(1)(a) Whenever any person is found guilty in any superior court of having committed a crime, except as provided in subsection (2) of this section, there shall be imposed by the court upon such convicted person a penalty assessment. The assessment shall be in addition to any other penalty or fine imposed by law and shall be five hundred dollars for each case or cause of action that includes one or more convictions of a felony or gross misdemeanor and two hundred fifty dollars for any case or cause of action that includes convictions of only one or more misdemeanors.
RCW 7.68.035(1)(a) (emphasis added). The Court of Appeals found that the emphasized words unambiguously indicate that the assessment is imposed upon the finding of guilt and that conviction triggers the operation of the statute. State v. Humphrey, 91 Wash.App. 677, 681-82, 959 P.2d 681 (1998). An attorney general opinion from 1982 interpreted the same language in a similar manner: “The operative event, under amended RCW 7.68.035(1) ․ remains (as before) a conviction or finding of guilt. It matters not when the crime itself was committed.” 1982 Op. Att'y Gen. No. 9, at 9 (1982) (question 4).
We find another interpretation of the statute to be equally valid and more persuasive. The statute uses “whenever,” not “when,” and in so doing describes a relationship between a typical event and a necessary consequence. The statute does not use “when,” which specifies a precise point in time. The language of the statute does not say that the operative, precipitating, or triggering event is a person's conviction. Unlike the attorney general opinion quoted above, this section does not use unambiguous language such as “operative event.” Instead, this provision directs that the victim penalty assessments for gross misdemeanors and felonies shall be $500. This is a mandatory assessment which courts shall impose upon persons convicted of such crimes. Even if one were to read this passage as attempting to specify a triggering event, one cannot tell whether the event is supposed to be the date of conviction or the date of sentencing. The passage could just as easily make the imposition of the sentence, not the finding of guilt, the triggering event. Because “whenever” does not refer to a precise instant in time, we interpret this section as remaining silent as to a precipitating event.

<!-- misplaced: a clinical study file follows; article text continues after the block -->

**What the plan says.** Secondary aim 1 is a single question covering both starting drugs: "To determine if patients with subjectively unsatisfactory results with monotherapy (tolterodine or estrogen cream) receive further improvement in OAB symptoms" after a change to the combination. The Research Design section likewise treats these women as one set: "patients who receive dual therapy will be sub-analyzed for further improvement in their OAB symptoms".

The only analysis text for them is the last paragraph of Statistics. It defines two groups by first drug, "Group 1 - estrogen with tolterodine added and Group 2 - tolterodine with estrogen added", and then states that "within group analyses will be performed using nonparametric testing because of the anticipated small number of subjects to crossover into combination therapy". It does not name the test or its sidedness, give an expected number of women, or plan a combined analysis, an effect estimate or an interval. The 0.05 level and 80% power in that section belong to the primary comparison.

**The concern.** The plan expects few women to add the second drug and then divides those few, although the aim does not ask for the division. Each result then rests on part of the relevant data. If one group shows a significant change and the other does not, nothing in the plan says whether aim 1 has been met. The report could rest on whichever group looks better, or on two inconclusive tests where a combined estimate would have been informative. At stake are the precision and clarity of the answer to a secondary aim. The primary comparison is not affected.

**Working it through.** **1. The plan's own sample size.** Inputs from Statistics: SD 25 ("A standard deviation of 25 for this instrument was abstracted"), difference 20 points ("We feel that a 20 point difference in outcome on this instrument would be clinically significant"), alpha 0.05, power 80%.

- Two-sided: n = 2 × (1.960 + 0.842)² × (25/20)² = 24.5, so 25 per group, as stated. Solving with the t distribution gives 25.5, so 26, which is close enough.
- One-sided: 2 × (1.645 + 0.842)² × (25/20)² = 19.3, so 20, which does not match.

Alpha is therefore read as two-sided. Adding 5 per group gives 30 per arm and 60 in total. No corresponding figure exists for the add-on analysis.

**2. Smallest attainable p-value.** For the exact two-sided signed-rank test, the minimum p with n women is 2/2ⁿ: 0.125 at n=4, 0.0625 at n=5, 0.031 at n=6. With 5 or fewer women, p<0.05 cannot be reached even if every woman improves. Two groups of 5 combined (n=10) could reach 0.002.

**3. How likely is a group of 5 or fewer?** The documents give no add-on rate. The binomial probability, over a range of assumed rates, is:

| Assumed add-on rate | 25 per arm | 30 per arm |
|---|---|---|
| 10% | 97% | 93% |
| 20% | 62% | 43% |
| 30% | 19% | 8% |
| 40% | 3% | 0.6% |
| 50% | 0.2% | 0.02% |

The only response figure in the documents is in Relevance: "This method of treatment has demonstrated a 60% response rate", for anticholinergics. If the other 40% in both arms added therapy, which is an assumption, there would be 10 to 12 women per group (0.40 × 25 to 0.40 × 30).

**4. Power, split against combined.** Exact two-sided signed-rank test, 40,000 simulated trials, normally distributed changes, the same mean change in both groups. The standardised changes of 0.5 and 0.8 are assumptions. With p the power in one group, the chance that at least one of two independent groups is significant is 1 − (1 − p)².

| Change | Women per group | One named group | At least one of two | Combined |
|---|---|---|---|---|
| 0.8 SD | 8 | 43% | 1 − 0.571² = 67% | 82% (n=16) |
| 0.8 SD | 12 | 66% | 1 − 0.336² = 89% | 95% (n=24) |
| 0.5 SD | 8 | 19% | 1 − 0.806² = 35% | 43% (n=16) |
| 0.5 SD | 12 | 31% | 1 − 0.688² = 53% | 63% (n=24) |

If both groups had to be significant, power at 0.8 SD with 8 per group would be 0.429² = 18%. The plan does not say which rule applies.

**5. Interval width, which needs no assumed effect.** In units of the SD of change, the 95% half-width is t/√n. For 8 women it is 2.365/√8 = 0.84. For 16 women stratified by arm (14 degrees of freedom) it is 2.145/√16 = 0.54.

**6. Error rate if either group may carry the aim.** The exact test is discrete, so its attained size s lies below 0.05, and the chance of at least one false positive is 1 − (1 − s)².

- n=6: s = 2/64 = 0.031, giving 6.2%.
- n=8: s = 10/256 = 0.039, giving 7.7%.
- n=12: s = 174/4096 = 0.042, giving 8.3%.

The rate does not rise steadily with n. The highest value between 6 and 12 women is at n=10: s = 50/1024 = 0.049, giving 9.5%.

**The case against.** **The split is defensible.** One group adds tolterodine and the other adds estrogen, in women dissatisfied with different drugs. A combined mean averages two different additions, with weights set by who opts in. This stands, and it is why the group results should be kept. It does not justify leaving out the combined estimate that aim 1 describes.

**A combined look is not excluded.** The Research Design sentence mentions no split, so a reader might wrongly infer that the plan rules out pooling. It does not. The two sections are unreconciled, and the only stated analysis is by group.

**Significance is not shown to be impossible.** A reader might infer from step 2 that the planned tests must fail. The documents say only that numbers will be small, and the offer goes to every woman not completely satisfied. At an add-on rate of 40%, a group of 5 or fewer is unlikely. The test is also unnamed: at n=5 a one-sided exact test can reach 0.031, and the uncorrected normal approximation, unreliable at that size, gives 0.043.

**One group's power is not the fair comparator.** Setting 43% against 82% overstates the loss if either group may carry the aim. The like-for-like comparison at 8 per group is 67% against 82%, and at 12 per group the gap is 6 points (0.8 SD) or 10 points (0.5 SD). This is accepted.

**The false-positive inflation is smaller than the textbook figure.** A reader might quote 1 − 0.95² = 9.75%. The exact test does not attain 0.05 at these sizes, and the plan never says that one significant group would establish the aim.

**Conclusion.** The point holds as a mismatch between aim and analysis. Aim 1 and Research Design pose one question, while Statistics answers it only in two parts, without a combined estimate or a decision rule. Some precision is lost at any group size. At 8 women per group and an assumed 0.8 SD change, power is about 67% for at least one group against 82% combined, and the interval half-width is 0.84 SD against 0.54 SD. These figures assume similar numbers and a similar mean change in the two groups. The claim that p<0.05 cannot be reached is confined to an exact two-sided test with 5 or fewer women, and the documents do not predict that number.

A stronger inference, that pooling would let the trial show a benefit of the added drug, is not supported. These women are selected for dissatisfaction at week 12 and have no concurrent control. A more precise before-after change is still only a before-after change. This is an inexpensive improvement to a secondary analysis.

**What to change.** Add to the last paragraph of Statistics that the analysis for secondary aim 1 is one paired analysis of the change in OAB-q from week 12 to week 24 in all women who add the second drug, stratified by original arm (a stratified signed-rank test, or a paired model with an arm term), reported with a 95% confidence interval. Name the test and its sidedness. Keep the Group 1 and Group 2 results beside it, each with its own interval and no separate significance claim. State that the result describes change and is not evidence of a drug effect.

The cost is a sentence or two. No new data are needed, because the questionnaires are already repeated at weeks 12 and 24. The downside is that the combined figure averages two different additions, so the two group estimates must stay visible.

The prior history of the statute conflicts with the view that the section itself identifies a precipitating event. The original provision establishing a victim penalty assessment was enacted in 1977. The 1989 amendment to this section raised the amount of the assessment to $100 and included the following new language: “this act applies prospectively only and not retrospectively. It applies only to offenses committed on or after the effective date of this act.” Laws of 1989, ch. 252, § 27. If the State's interpretation were correct, the statute, as amended in 1989, would have contained conflicting directives: one making the conviction the triggering event and the other making the offense the event. The 1989 statute makes more sense if one interprets the language in section 27 as making the offense as the precipitating event and the section codified as RCW 7.68.035(1)(a) as not identifying any event at all.